2. To connect with yourself: Meditative toning, singing along to a favourite song or simply humming to yourself are all ways to tap into your inner landscape and see what's going on in there.

3. To connect with others: Singing with other people - in meditation, prayer, at a sing-along, at a concert, or even over the telephone or Internet - helps us experience in a very deep way that we are all truly connected.

4. To express your feelings: Many times a singer, songwriter or composer has expressed our feelings in a way we could never have - if there's a song that expresses what you want or need to say, try singing along (keep in mind that this is just for you and it's not about "sounding good").

5. To boost your good feelings: Whatever you focus on, you'll invite more of into your life. You can choose uplifting, joyful and celebratory songs to sing.

So sing out! Be proud of your own unique voice. Experiment with what works for you - keep a journal of what you notice in your mind and body when you sing specific songs. Then you can choose the right song for the right moment and make use of the power of singing in your own life.

Author Bio
Linda Dessau, BFA, MTA, CPCC is a self-care expert, accredited music therapist and certified life coach. Learn more about using singing for stress management, personal growth and spiritual development at, where you can download the FREE report, "Top 10 Ways to Sing Out Your Stress".

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Procrastination Solutions

Procrastination Solutions

Procrastination Solutions

By: Lael Johnson

I'm assuming that you have encountered some form of procrastination in your life. For those of you who don't struggle with procrastination. Congratulations! I find procrastination especially frustrating to handle, when it disguises itself as irritability, confusion and anger, pointing my heart and mind away from where the real causes lie.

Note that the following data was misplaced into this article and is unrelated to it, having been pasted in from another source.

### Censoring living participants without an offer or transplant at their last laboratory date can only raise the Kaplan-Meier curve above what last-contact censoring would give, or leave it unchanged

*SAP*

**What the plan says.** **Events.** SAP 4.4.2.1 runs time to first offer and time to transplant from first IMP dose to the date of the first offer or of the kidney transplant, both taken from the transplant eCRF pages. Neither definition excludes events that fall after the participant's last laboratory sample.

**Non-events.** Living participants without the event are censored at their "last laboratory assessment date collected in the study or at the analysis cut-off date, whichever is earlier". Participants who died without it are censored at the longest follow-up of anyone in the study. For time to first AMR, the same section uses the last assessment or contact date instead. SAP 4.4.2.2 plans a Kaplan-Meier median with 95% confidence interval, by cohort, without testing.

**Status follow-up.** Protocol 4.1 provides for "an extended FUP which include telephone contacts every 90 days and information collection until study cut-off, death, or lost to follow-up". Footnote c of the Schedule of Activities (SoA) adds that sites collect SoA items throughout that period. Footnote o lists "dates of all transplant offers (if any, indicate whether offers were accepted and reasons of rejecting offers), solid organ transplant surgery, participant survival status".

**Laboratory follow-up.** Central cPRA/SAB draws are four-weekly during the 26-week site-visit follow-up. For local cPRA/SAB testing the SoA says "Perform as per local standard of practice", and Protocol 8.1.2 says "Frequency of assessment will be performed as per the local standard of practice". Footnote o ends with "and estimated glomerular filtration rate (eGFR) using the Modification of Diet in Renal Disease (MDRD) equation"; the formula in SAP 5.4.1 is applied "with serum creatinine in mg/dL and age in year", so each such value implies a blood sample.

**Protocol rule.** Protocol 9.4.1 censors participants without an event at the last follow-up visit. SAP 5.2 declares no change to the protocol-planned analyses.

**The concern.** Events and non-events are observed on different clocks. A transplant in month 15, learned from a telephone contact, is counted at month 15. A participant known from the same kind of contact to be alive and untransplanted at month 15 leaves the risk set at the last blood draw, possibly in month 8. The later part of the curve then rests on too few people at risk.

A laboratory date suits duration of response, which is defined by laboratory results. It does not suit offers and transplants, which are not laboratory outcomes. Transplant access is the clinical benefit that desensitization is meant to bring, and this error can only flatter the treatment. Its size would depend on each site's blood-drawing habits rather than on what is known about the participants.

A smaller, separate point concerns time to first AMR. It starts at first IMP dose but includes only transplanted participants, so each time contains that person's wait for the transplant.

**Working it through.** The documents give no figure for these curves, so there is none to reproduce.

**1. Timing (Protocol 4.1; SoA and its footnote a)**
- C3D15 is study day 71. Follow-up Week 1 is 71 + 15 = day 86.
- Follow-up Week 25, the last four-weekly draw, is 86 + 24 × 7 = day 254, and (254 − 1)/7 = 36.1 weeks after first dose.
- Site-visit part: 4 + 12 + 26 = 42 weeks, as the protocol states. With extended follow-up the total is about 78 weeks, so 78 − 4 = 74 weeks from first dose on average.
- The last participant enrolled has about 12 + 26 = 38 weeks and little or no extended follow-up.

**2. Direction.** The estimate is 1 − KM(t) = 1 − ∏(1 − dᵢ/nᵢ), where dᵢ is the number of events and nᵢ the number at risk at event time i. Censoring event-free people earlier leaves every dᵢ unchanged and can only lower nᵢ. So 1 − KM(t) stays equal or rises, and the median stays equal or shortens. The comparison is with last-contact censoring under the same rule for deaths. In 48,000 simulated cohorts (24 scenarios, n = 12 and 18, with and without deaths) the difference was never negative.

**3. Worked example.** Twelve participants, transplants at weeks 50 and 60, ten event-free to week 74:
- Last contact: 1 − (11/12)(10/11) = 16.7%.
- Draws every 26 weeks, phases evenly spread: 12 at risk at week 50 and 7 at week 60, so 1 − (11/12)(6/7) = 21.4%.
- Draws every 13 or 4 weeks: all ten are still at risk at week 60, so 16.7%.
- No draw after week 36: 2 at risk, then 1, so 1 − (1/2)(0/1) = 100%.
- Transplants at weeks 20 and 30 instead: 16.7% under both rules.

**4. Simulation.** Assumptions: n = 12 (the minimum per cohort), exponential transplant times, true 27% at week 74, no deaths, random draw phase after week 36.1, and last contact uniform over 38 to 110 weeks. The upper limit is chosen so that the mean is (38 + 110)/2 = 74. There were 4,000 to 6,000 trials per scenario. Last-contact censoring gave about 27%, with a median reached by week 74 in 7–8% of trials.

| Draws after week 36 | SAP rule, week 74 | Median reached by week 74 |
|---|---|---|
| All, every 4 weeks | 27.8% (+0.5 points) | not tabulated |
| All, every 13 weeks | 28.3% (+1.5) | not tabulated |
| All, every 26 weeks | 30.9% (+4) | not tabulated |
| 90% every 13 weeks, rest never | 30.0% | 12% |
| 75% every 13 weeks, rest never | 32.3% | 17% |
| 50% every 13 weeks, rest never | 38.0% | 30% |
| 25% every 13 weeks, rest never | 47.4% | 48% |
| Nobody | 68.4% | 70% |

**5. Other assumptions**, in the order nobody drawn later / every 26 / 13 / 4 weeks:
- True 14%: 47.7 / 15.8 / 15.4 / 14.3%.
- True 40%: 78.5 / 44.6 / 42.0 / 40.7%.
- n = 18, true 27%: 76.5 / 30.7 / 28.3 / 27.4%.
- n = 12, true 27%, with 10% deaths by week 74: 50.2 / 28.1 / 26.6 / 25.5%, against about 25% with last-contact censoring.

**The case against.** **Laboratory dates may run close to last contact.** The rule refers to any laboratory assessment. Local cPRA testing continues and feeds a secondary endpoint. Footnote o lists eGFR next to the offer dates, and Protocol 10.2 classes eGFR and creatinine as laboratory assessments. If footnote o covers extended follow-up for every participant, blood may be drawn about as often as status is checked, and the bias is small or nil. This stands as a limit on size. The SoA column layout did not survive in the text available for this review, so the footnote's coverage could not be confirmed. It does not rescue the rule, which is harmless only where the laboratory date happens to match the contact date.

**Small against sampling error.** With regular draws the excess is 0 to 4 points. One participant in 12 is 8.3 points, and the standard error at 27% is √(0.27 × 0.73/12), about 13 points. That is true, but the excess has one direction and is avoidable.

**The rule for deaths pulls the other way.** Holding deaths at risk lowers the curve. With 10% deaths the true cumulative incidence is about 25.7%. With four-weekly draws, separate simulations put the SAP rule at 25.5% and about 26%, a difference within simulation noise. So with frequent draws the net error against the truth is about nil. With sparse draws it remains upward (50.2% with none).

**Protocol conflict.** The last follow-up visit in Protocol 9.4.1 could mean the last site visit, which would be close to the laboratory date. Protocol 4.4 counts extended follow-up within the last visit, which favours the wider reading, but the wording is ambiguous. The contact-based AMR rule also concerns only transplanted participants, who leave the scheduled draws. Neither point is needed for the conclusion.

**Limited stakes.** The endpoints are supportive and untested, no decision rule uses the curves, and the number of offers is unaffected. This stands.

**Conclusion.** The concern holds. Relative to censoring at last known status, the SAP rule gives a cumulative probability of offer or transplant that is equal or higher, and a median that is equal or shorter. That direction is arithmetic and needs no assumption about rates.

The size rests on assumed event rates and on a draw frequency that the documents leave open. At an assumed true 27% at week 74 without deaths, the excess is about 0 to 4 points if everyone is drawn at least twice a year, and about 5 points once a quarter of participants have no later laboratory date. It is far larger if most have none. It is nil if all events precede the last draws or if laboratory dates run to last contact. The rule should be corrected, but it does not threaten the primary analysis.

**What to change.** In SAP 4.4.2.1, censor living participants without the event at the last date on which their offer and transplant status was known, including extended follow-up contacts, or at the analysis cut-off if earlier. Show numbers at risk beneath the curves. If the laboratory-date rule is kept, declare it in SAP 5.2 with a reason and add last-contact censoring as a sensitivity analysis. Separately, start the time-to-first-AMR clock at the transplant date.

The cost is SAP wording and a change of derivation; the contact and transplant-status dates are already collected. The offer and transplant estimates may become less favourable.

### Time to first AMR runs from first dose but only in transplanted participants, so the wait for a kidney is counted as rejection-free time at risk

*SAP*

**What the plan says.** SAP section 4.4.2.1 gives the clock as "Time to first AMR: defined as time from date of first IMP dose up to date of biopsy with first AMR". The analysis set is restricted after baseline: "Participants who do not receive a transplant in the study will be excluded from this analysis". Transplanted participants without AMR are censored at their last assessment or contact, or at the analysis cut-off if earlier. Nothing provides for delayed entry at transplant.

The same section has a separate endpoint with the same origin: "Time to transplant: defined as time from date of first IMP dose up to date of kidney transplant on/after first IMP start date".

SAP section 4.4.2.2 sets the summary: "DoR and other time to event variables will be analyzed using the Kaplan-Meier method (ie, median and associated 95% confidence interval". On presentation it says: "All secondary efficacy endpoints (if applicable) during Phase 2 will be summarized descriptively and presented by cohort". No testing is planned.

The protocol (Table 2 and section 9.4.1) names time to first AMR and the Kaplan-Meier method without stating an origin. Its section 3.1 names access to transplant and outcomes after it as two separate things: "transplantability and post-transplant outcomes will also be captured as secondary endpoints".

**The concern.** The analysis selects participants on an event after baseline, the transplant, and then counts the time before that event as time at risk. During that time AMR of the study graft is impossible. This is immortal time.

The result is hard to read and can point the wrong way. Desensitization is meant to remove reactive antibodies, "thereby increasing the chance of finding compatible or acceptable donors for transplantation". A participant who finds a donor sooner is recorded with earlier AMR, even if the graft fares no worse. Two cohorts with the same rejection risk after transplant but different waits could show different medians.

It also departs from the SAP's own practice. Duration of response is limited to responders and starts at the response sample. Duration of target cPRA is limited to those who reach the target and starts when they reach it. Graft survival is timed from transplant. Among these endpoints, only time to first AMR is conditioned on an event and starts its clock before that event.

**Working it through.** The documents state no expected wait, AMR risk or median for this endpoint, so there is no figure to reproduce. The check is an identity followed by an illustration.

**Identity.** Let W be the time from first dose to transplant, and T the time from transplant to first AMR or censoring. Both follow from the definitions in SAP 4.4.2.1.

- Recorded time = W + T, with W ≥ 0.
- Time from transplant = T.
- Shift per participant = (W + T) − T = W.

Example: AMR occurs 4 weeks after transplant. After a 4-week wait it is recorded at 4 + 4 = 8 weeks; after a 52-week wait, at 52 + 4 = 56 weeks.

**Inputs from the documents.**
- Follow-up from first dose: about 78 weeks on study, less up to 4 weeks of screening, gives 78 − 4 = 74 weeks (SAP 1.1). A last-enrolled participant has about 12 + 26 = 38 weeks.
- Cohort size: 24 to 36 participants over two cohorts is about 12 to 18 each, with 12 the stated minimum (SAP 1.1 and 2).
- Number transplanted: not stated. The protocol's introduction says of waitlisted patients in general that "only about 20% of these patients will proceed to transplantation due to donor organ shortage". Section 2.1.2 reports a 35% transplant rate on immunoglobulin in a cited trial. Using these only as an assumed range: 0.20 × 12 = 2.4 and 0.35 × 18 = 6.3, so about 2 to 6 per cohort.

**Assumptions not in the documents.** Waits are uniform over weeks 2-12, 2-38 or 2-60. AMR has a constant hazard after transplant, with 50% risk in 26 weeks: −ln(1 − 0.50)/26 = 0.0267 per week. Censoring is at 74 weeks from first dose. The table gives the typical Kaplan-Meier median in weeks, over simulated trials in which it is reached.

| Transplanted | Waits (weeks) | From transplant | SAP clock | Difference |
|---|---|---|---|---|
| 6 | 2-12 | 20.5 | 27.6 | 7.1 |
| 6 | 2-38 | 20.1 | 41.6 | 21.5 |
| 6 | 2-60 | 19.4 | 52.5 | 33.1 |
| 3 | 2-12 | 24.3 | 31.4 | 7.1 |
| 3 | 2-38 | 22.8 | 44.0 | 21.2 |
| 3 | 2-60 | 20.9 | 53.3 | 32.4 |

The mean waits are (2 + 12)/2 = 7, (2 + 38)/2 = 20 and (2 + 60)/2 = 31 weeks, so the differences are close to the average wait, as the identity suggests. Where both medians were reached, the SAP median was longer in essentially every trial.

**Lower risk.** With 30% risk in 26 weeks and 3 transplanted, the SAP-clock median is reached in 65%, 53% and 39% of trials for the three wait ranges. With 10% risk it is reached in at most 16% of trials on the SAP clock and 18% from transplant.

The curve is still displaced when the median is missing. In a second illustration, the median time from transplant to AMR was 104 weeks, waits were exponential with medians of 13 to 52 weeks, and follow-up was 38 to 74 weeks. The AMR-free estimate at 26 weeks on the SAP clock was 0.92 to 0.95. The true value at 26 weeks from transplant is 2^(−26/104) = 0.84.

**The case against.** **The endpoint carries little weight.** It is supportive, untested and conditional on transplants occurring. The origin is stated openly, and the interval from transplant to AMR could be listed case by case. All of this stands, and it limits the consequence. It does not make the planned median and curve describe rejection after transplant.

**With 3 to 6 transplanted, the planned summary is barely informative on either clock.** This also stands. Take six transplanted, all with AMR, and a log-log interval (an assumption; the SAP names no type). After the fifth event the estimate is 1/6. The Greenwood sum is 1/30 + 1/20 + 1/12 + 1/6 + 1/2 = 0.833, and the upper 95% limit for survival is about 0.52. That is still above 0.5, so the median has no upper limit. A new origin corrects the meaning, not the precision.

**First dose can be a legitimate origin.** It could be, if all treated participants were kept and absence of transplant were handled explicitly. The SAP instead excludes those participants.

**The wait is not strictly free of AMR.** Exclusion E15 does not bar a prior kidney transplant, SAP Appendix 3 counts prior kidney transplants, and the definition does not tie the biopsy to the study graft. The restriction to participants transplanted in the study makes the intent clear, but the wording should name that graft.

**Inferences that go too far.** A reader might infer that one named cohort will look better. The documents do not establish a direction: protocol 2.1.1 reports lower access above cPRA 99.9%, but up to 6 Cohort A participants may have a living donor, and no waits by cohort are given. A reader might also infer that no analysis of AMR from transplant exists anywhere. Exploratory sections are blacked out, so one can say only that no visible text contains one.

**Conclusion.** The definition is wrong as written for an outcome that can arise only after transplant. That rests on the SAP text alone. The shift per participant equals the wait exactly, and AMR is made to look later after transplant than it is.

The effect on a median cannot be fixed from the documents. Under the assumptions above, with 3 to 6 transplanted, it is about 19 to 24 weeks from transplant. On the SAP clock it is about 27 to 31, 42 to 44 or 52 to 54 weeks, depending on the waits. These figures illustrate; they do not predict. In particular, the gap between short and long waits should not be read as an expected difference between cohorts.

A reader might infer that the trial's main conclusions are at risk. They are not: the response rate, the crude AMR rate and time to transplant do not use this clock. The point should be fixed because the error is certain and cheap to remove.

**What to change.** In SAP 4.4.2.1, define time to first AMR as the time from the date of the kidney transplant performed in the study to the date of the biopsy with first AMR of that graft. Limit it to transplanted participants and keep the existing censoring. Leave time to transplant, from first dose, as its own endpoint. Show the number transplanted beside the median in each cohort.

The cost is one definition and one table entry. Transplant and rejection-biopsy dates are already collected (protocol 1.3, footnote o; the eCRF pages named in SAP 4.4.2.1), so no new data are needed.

Procrastination is a temporary solution to cover or push away intense feelings during the creative process. Some creatives feel anxiety before starting a project. Others feel depressed in the middle of creating a project. Still others struggle being unable to finish a project, especially one that comes closest to the realization of part of their artistic vision. They don't want to face the unknowns of exploring a new project.

Procrastination is a form of self-sabotage. I call it a short-term last resort. If you let procrastination go, it can take over your life. In the following exercises, I can increase your awareness of how procrastination may be interfering with your work. Remember to choose to work one exercise at time. Take your time when you write. Be patient as you start to react to these two exercises. Let your mind and heart gently guide you toward deeper awareness and desire to change.

Lists are easy to write in your journal. If you can write a laundry list, then you can write a journal list. Feel free to choose organization tools that work best for you. My preference is to use a combination of my calendar, some goal files (pc), index cards and my memory. When I'm creating lists, I like having access to both flexible tools(cards and memory) and a workable structure ( past lists and some goal files). Remember to write a clear, easy to read, and detailed to-do list.

CHOOSE ONE AREA: Choose one urgent "procrastination" area.
To help your focus answer the following questions about your situation:

Purpose: Increasing your awareness of your resistance:
What part of this activity, that I don't want to do? (answer in specifics)
What am I feeling about working on this activity? (There may be more than one feeling)
What would I rather be doing?
What is so attractive about resisting this activity?

Purpose: Increasing your awareness of your motivation:
What part of doing this creative project do you like?
What are your feeling about this creative project? (any feelings)

Summarize your resistance statements and your motivated statements
Look for any similarities and differences (use this information to answer the next question)
Look for ways to increase your motivational actions and decrease your procrastination actions.

Congratulations! You've chosen your new goal.
Start working on it now!!
No more procrastination!

Author Bio
Lael Johnson, owner of Writer's Eye Advisory Service, offers creativity coaching services and additional writing resources. For more information visit:

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32 Words That Can Change Your Life

32 Words That Can Change Your Life

32 Words That Can Change Your Life

By: Carina MacInnes

We all have ways of testing opportunities that enter our lives. Some of us just dive right in based on feeling, others walk straight into what they know is right by a gut feeling or intuition. And if it's not gut feelings or emotions that are the tests of opportunities, it is the logical mind persuading us to ignore those feelings and emotions and test it with our reality of reason.